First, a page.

The Sunday where this story begins seemed the same as all the others. Eight o’clock at night, in his private parlor, just left of the sorcerer’s workshop on the fourth floor of the manor. It was a cozy little space, all dramatic velvet drapes and plush cushions tucked around a great roaring fireplace. Sorcerer Solomon fit in perfectly with all that furniture, perched in his favorite armchair, blue eyes twinkling in the glow of the flames. I never actually saw him cast the kinetics to summon fire, but every time I arrived at the parlor, the fire was there, roaring bright where only darkness had lurked a moment before.

“Well, Tabatha,” he said as I sat down, his voice crisp, his fingers steepled. “Shall I lie to you?”

And he did, a litany of predictions about kitchen appliances and teen romances, exam results and bus schedules. And I got them right, every time.

Finally, he came to the end of the list, and I knew what would come next. His favorite lie went like this: “Tabatha,” he said, once he finished with his other lies, “Tabatha, here’s a prophecy for you: I will die at the hands of my best beloved. So shall it be.”

He changed the time stamp on it every time, to keep things interesting. Sometimes, his best beloved would kill him fifty years from now. Sometimes, his best beloved, apparently too impatient to wait half a century, would simply off him tomorrow. It really depended on the old man’s mood, but he told the same lie every time: his own murder, at the hands of the person he loved most in all the world.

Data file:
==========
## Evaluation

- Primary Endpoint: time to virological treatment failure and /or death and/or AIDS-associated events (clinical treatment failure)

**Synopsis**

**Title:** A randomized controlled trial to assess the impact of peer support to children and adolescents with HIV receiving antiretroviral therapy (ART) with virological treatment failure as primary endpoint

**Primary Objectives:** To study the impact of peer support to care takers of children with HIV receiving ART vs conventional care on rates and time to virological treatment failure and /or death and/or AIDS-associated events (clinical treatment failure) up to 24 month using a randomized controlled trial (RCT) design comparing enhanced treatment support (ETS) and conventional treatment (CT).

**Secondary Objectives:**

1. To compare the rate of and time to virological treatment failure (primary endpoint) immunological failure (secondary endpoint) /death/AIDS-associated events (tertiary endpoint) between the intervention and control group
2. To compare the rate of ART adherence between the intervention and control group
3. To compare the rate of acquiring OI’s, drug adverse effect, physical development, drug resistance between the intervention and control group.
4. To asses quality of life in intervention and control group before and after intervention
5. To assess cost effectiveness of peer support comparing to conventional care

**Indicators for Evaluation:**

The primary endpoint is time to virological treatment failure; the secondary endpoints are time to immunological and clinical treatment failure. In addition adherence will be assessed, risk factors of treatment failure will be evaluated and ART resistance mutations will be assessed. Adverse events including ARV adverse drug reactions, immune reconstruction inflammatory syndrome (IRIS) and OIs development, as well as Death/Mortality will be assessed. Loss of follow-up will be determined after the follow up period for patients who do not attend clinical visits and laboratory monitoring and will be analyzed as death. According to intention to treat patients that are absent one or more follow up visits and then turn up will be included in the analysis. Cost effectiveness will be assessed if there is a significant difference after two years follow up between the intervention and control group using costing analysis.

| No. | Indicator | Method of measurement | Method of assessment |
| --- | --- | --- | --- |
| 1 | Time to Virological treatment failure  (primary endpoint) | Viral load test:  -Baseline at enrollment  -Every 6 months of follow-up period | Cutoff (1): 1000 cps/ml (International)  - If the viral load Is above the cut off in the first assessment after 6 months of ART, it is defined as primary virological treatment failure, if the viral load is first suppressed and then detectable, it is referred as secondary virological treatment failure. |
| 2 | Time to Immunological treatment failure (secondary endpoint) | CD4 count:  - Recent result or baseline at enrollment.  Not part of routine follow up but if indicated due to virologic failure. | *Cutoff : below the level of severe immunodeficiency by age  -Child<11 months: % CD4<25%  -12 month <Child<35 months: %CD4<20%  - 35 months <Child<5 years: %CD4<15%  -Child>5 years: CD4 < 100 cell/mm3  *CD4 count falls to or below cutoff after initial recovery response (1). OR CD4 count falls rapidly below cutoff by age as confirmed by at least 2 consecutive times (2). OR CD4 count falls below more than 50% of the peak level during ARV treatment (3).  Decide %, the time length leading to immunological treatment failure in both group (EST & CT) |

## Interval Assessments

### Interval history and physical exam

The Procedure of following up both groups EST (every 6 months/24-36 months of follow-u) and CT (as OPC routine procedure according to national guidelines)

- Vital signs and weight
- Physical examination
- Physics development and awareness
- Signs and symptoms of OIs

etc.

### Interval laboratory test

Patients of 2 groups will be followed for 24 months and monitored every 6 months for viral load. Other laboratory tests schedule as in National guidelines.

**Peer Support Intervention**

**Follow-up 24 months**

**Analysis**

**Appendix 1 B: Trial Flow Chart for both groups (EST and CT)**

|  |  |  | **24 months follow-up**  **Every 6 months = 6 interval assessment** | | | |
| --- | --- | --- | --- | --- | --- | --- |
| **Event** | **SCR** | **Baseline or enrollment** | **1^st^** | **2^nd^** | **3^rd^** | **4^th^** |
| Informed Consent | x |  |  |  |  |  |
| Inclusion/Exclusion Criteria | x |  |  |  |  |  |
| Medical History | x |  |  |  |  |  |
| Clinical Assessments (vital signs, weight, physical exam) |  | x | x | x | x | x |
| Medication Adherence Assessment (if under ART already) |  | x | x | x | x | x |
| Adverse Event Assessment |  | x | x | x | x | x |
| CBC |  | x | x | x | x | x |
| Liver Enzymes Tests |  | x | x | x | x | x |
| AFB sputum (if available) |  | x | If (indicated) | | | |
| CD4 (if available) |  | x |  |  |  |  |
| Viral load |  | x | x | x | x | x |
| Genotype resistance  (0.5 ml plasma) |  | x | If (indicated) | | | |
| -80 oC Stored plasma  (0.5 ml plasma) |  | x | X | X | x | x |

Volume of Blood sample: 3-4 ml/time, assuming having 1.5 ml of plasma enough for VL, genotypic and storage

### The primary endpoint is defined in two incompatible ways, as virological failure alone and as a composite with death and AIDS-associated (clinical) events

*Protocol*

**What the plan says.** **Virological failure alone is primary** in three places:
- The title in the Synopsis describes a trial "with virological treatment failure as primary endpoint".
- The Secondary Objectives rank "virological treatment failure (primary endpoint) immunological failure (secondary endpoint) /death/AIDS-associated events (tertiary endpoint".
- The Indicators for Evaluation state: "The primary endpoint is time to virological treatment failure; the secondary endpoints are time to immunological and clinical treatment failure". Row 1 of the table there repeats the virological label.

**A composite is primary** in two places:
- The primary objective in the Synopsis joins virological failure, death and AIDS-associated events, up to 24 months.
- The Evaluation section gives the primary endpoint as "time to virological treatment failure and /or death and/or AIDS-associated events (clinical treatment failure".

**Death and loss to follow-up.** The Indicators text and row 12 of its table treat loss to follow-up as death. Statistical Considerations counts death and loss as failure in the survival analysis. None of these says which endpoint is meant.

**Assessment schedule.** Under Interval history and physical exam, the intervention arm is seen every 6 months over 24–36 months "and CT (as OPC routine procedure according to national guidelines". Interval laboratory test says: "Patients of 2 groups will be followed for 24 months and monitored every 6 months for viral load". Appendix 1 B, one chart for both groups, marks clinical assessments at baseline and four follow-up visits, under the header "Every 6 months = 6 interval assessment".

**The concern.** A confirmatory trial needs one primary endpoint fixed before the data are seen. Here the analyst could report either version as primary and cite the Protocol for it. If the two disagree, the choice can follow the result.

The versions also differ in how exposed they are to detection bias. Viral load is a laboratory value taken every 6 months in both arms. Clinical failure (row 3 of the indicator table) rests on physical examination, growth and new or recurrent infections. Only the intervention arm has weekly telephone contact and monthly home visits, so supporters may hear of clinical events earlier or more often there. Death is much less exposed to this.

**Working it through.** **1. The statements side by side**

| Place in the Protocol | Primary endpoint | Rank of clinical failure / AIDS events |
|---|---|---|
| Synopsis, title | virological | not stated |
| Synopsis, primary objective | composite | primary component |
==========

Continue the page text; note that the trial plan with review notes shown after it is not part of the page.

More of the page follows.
“Right,” I said that Sunday night, unfazed and grinning. “And when will the murder be happening this time?”

He grinned back. “Seven months from now. So shall it be.”

I opened my mouth, brimming with confidence, ready to call his bluff as ever. The intention died in my throat. I don’t know if you’ve ever experienced how it feels, as a sorcerer, to spin a true prophecy. It’s as though time itself slows down for your sake. Everything swimming around inside your head sharpens. And then it begins to unfold, right there across your mind’s eye: the shape the future is going to take. The story of something, great or small, still waiting to come true.

When another sorcerer spins a prophecy, you can tell it’s real because you see that fortune the same way they do, like a secret whispered in your ear, the truth of it weighing down your bones with every word the sorcerer speaks.

I straightened my spine. “Lie,” I pronounced. Even then, the word tasted like dust inside my mouth.

Penguin Teen